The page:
To satisfy her sweet tooth, Andrea Mut reaches for a butter tart or chocolate chip cookies fresh from the oven. As the owner of Andrea’s Gerrard Street Bakery at Gerrard and Broadview, she doesn’t have to go far for a sweet fix.
“A lot of my recipes are family recipes that are either from my dad’s side or my mom’s side or from my mother,” she says, adding she also has some recipes from her mother-in-law. “I’ve changed them a little to suit my own needs but I like to have things like nobody makes a good carrot cake anymore or nobody makes a straight up chocolate cake. It’s childhood memories, comfort food, that sort of thing.”
Coming from a line of bakers and cooks, Mut brings 20 years of industry experience to the bakery, which she opened last summer. In addition to muffins, scones, sandwiches to go, cookies, brownies, tarts and mini cakes, she also takes orders for catering and events like weddings.
“I’m not trying to do anything overly decorated or elaborate and I focus on one to two serving size cakes and desserts so that people don’t have to make such a huge commitment when they want to buy dessert,” she says. “You can either get a variety of things to serve a bunch of people or you can just have your own little cake.”
During the weekend she also offers bread from Scarborough-based Cliffside Hearth Bread Company, as she wanted to expand her selection and support another small local company.
“They’re just a tiny little business. They don’t want to do wholesale or expand,” Mut says. “Just a husband and wife and they’re like super into the quality control of their bread.”
Keeping her own business small with two employees also allows for better quality control, she says.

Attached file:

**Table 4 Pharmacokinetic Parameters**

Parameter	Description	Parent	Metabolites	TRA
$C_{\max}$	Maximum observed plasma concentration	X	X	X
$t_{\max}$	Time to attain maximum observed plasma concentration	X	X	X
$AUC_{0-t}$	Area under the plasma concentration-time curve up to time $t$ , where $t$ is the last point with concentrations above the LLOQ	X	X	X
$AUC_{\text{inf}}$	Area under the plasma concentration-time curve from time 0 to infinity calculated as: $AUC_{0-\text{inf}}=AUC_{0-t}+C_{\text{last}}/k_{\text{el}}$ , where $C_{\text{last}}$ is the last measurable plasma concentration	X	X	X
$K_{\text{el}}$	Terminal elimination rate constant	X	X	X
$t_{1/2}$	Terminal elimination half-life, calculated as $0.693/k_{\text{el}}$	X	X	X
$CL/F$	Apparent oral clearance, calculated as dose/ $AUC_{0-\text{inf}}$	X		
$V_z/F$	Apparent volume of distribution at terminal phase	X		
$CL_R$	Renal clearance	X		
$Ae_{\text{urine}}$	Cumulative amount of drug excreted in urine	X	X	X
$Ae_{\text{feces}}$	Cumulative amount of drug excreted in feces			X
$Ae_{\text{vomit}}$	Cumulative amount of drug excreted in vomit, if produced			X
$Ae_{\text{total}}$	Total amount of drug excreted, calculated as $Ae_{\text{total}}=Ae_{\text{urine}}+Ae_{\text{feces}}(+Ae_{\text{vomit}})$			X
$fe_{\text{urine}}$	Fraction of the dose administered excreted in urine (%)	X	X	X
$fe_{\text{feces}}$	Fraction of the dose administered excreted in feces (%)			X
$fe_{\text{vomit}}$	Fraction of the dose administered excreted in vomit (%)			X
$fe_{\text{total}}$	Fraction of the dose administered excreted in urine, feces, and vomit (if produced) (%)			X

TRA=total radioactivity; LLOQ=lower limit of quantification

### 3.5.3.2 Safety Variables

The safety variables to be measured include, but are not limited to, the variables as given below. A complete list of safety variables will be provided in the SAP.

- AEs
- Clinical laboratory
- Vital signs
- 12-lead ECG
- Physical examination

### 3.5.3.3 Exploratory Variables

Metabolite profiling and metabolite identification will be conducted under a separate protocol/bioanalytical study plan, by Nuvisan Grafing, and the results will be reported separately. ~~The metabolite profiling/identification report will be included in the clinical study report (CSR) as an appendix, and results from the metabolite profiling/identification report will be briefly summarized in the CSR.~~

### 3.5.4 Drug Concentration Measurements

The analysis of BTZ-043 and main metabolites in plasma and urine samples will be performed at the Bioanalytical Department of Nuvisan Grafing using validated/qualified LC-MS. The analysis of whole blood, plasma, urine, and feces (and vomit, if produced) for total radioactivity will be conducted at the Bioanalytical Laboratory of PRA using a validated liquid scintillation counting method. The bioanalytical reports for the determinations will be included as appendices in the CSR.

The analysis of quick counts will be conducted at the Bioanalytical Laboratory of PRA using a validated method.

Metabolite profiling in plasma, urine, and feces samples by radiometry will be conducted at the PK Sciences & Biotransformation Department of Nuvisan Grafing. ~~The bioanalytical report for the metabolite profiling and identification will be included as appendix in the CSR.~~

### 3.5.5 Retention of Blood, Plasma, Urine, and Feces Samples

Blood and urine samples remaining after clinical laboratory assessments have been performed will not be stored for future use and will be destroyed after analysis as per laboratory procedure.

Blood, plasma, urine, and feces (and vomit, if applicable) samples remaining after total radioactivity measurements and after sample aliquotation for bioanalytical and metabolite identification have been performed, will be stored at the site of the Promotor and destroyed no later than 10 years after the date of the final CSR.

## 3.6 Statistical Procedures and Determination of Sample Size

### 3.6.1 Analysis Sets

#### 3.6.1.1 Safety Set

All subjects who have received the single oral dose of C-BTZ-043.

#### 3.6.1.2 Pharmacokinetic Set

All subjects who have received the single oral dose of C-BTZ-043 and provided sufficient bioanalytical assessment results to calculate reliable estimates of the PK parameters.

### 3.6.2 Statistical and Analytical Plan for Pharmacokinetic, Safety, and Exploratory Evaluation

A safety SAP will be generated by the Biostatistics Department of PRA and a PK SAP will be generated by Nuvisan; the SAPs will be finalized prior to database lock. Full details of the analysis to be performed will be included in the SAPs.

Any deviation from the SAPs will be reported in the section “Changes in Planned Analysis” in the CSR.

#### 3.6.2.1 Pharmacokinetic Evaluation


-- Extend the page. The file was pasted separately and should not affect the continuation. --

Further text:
“You have to love what you’re doing and be passionate about what you’re doing and that comes out in the products,” she says. “That’s what makes all the difference when it comes to baking and cooking in general.”
Although Mut started out studying culinary management at George Brown, she soon realized her true passion was in pastries.
“After my first year I realized the pastry department was where I wanted to be, ” she says.
After working from her home and for other companies, the time was either now or never to open her own location and she immediately felt welcomed by the surrounding Chinese business community and local residents, which are two very different worlds, she says.
“I have such a diverse clientele here, that’s what I love the most because it’s like all walks of life walk through my door,” she says. “I get so much pleasure out of being in this neighbourhood. I get a lot of really entertaining customers.”
As for the name, Andrea’s Gerrard Street Bakery, her family and friends convinced her to use her first name since it’s easy and timeless.
“It’s part of that whole homey feeling because people come in and customers like to know that they’re speaking to Andrea, whose name is on the sign,” she says. “It makes them feel welcome, they can come in and say, ‘Hi, Andrea.’ ”
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